Mechanistic Air Quality Impact Models for Assessment of Multiple Pollutants at High Spatial ResolutionEPA Grant Number: R835873C001
Subproject: this is subproject number 001 , established and managed by the Center Director under grant R835873
(EPA does not fund or establish subprojects; EPA awards and manages the overall grant for this center).
Center: Center for Air, Climate, and Energy Solutions
Center Director: Robinson, Allen
Title: Mechanistic Air Quality Impact Models for Assessment of Multiple Pollutants at High Spatial Resolution
Investigators: Adams, Peter , Apte, Joshua S. , Coggins, Jay S. , Hill, Jason , Marshall, Julian D. , Millet, Dylan B , Pandis, Spyros N.
Current Investigators: Robinson, Allen , Adams, Peter , Apte, Joshua S. , Brauer, Michael , Burnett, Richard T , Coggins, Jay S. , Donahue, Neil , Ezzati, Majid , Hankey, Steve , Hill, Jason , Jaramillo, Paulina , Marshall, Julian D. , Matthews, H. Scott , Michalek, Jeremy J. , Millet, Dylan B , Muller, Nick , Pandis, Spyros N. , Polasky, Stephen , Pope, Clive Arden , Presto, Albert
Institution: Carnegie Mellon University , The University of Texas at Austin , University of Minnesota
Current Institution: Carnegie Mellon University , Brigham Young University , Health Canada - Ottawa , Imperial College, London , Middlebury College , The University of Texas at Austin , University of British Columbia , University of Minnesota , University of Washington , Virginia Tech
EPA Project Officer: Chung, Serena
Project Period: May 1, 2016 through April 30, 2021
RFA: Air, Climate And Energy (ACE) Centers: Science Supporting Solutions (2014) RFA Text | Recipients Lists
Research Category: Air , Climate Change
Objective:Mechanistic air quality models are essential for air quality management. Chemical transport models (CTMs) are the most accurate of these models but are too computationally intensive for many applications. Reduced complexity models (RCMs) can be used to augment CTM simulations. We will advance the state-of-the-art in spatially explicit multipollutant air quality impact assessments by evaluating CTM performance at high spatial resolution, developing and evaluating next-generation RCMs, and performing multipollutant and regional source apportionment and intake fraction analyses. This project interacts with other center activities: we will evaluate CTM predictions of regional and intra-urban variability against high-resolution monitoring (Project 2), and tools developed here will evaluate future air quality scenarios (Project 4) and assessments of health outcomes (Project 5). We will also provide source and species-resolved PM2.5 information to the land use regression (LUR) models (Project 3).
CTM Assessment of near-source exposure and source-resolved PM2.5: We perform and evaluate CTM simulations at 1 km and build on our expertise in organic aerosols and ultrafine particles. We will evaluate regional differences in the sources of PM2.5.
RCM developments for augmenting air quality impact assessments: We have developed two complementary RCMs of moderate and low complexity: InMAP and EASIUR. These are derived from CTMs and easy-to-update, ensuring they reflect the state-of-the-science. We will further develop each of these models to enhance multipollutant and intra-urban capabilities.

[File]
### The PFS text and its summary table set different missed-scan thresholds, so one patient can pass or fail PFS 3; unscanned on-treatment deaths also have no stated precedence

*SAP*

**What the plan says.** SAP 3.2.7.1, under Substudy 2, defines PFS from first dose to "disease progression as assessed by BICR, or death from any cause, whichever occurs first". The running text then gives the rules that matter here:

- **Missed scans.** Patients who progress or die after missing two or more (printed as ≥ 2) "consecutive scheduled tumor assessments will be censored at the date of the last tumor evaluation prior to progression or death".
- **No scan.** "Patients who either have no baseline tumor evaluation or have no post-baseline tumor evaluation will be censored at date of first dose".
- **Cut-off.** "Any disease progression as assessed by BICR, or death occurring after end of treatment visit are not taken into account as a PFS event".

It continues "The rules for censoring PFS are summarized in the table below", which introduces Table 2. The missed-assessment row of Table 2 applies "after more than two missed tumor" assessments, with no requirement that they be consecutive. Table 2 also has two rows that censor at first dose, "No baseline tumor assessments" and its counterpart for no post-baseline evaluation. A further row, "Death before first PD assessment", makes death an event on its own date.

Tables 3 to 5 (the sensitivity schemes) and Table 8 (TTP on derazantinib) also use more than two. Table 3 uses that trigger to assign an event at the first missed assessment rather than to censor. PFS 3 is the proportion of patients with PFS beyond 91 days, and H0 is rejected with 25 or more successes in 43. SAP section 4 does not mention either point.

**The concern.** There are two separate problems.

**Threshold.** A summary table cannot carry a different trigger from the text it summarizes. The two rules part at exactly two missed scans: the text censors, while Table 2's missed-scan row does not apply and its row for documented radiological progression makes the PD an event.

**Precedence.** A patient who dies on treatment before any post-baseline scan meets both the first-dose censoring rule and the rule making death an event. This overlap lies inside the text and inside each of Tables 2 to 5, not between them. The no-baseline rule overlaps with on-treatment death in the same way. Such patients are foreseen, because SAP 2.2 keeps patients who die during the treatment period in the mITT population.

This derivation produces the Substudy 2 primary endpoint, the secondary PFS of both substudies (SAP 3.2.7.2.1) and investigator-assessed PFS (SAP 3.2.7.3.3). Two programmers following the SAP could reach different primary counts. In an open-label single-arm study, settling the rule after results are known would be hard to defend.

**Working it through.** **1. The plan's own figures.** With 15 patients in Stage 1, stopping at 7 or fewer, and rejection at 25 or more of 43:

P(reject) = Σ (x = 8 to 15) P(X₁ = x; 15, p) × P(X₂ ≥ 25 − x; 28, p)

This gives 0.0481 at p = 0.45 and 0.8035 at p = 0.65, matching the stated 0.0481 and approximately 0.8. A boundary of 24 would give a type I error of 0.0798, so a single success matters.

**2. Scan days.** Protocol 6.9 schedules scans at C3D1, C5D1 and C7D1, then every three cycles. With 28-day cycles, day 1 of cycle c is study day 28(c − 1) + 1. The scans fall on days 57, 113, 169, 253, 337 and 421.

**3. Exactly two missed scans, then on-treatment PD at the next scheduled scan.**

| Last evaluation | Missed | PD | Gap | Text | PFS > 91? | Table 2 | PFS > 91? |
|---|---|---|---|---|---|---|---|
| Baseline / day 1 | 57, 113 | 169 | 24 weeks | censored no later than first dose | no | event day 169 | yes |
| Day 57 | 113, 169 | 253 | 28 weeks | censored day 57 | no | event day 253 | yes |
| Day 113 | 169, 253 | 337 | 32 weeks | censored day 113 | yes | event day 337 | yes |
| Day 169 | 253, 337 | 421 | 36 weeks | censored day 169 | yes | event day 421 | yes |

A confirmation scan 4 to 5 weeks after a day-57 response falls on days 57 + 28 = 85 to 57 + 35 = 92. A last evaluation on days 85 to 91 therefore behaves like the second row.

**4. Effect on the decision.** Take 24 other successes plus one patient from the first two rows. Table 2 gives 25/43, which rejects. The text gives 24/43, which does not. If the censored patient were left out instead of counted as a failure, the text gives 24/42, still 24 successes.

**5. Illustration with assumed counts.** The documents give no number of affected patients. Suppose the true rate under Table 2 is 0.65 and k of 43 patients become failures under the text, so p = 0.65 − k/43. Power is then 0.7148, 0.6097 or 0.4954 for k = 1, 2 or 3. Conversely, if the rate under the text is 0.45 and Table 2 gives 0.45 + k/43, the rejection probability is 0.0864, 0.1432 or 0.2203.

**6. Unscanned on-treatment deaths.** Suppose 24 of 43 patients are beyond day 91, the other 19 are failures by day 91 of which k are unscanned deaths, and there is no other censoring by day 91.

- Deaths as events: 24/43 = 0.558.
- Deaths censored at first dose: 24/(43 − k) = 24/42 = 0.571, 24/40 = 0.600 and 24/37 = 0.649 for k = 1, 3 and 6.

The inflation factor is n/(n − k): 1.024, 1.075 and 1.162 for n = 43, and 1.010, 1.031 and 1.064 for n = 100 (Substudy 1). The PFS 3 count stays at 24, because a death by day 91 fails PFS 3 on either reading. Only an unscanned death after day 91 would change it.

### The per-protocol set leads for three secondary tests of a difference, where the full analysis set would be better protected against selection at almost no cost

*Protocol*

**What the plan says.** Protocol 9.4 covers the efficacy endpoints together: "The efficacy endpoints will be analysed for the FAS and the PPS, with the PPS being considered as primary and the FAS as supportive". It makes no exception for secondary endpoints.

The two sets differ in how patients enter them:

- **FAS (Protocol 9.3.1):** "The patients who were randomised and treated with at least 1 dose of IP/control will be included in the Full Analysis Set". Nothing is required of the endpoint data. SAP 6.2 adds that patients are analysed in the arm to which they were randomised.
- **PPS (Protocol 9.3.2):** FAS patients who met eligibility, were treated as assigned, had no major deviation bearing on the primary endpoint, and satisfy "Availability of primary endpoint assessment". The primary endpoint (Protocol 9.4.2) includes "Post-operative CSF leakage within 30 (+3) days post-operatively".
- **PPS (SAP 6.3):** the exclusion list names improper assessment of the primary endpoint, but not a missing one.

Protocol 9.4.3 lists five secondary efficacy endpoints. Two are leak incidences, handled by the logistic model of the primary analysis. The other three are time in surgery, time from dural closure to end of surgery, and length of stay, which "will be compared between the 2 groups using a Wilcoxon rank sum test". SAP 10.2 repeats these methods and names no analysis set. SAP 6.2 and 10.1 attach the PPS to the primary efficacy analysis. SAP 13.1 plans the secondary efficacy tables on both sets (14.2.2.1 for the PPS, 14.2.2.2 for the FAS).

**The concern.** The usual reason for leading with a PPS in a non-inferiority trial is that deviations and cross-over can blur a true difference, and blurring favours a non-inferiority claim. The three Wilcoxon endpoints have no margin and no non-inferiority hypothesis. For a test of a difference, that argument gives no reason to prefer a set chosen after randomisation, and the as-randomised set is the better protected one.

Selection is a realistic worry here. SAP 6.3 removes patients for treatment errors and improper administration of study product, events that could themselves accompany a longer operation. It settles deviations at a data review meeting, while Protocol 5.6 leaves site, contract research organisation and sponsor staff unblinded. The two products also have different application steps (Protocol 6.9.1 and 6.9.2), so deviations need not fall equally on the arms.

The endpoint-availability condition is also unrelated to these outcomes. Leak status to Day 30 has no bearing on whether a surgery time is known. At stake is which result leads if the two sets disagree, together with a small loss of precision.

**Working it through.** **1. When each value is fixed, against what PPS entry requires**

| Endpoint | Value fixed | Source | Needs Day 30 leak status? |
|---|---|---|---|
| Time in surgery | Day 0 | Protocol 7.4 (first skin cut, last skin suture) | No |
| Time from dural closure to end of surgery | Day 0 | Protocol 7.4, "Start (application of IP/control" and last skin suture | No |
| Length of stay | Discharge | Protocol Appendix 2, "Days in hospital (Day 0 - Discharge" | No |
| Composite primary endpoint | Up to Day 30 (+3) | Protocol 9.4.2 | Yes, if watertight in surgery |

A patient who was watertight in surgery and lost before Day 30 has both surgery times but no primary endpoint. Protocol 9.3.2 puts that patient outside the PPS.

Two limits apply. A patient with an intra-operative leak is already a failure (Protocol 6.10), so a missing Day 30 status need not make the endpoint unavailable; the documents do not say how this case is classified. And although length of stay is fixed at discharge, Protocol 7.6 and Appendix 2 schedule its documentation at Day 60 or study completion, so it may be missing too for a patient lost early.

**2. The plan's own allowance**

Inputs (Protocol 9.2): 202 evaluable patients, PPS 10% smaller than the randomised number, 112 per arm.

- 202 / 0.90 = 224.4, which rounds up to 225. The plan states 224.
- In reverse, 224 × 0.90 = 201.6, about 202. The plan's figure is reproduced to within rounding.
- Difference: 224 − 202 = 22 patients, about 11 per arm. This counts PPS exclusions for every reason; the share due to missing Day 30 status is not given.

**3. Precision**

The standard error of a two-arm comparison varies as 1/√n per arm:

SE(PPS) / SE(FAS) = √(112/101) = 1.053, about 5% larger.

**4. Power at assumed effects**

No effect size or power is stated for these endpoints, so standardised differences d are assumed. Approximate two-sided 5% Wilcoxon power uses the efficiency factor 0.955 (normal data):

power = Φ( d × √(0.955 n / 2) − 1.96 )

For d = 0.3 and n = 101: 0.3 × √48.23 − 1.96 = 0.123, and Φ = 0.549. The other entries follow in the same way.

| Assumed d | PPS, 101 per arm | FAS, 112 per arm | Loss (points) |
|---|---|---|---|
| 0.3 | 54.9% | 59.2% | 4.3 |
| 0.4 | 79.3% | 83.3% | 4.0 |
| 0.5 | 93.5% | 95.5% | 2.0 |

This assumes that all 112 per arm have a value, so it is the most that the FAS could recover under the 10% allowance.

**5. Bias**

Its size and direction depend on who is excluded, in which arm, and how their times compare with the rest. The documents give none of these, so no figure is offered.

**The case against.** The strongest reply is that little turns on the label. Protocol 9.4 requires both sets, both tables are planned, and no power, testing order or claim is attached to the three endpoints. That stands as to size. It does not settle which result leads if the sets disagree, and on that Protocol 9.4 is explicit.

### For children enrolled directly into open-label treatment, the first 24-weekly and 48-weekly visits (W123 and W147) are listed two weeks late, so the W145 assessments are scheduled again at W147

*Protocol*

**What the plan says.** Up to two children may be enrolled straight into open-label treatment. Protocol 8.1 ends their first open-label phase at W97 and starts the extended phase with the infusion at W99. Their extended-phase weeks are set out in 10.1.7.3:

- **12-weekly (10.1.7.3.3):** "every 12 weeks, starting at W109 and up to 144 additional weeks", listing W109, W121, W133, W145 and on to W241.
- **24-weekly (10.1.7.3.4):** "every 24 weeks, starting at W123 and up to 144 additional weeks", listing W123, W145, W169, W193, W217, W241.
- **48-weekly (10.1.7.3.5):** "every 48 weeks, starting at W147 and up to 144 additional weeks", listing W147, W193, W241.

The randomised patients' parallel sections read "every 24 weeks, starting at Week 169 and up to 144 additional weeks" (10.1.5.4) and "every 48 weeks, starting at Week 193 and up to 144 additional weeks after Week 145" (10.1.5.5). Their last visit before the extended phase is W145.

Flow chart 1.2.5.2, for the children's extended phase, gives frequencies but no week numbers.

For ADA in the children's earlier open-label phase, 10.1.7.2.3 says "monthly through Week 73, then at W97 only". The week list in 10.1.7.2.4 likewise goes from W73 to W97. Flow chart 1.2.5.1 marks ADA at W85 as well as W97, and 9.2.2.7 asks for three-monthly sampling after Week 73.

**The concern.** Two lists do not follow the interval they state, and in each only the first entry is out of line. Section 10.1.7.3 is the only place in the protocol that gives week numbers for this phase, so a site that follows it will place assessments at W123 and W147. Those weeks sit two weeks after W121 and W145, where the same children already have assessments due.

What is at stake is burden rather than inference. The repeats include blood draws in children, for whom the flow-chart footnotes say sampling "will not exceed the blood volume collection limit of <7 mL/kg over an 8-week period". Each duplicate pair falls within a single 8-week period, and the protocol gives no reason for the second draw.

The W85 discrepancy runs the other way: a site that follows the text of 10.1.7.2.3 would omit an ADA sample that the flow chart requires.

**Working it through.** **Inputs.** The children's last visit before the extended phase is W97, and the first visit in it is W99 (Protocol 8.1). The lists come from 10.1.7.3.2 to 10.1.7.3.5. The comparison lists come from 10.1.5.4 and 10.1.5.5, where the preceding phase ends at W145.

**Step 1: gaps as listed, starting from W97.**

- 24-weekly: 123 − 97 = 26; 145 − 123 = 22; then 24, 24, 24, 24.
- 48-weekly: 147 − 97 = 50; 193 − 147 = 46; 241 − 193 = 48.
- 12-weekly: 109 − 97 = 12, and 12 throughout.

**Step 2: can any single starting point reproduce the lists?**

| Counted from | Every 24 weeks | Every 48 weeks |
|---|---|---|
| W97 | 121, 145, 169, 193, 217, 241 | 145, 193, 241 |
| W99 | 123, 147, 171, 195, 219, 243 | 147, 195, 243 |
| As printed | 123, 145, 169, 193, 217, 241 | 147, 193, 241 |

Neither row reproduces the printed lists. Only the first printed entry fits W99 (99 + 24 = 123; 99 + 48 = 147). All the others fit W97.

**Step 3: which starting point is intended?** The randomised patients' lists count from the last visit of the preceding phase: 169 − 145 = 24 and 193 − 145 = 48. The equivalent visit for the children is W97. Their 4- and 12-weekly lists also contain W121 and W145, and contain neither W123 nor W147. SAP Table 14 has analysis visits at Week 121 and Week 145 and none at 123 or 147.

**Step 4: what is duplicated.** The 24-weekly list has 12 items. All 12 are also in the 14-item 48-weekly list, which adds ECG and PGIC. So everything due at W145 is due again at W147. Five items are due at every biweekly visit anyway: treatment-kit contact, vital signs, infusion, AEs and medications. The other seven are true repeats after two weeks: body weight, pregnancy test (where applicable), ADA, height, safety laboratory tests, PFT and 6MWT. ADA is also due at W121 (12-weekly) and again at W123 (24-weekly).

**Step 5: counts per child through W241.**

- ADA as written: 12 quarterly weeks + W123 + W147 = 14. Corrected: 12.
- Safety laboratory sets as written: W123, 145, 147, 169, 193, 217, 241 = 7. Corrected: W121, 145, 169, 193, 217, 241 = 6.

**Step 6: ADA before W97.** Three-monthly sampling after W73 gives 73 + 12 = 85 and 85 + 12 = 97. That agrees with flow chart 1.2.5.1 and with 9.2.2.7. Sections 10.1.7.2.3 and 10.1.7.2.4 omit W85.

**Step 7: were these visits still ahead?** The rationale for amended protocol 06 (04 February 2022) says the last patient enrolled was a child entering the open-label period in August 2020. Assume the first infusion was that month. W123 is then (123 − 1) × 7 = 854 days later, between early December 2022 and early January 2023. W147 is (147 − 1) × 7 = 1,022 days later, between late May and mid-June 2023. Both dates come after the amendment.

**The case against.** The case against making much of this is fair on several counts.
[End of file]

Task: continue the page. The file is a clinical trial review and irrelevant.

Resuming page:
Intake fraction and tools for health impact end points: We will build tools into our RCMs to calculate health outcomes specific to demographic groups, individual pollutants, and regions. We will also calculate intake fractions as a function of species and emission location. Task 4. Determining guidelines for use of RCMs: We will compare results from RCMs and CTMs and suggest best practices for RCM use by the policy community.
Expected Results:This project will create a suite of air quality modeling tools that allow: 1) highly spatially resolved simulations of air pollutant impacts; 2) comprehensive tools for multiple species and subspecies of pollution, and 3) the computationally inexpensive simulation of many potential emissions scenarios to assess impacts of future emissions. Additionally, we will expand the usability of the RCMs developed here by hosting the models as web applications and by making source code freely available.
Publications and Presentations:Publications have been submitted on this subproject: View all 15 publications for this subproject | View all 21 publications for this center
Journal Articles:Journal Articles have been submitted on this subproject: View all 6 journal articles for this subproject | View all 9 journal articles for this center
Supplemental Keywords:reduced form, evaluation, mechanistic air quality modeling;
Progress and Final Reports:2016 Progress Report
Main Center Abstract and Reports:R835873 Center for Air, Climate, and Energy Solutions
Subprojects under this Center: (EPA does not fund or establish subprojects; EPA awards and manages the overall grant for this center).
R835873C001 Mechanistic Air Quality Impact Models for Assessment of Multiple Pollutants at High Spatial Resolution
R835873C002 Air Quality Observatory
R835873C003 Next Generation LUR Models: Development of Nationwide Modeling Tools for Exposure Assessment and Epidemiology
R835873C004 Air Pollutant Control Strategies in a Changing World
R835873C005 Health Effects of Air Pollution and Mitigation Scenarios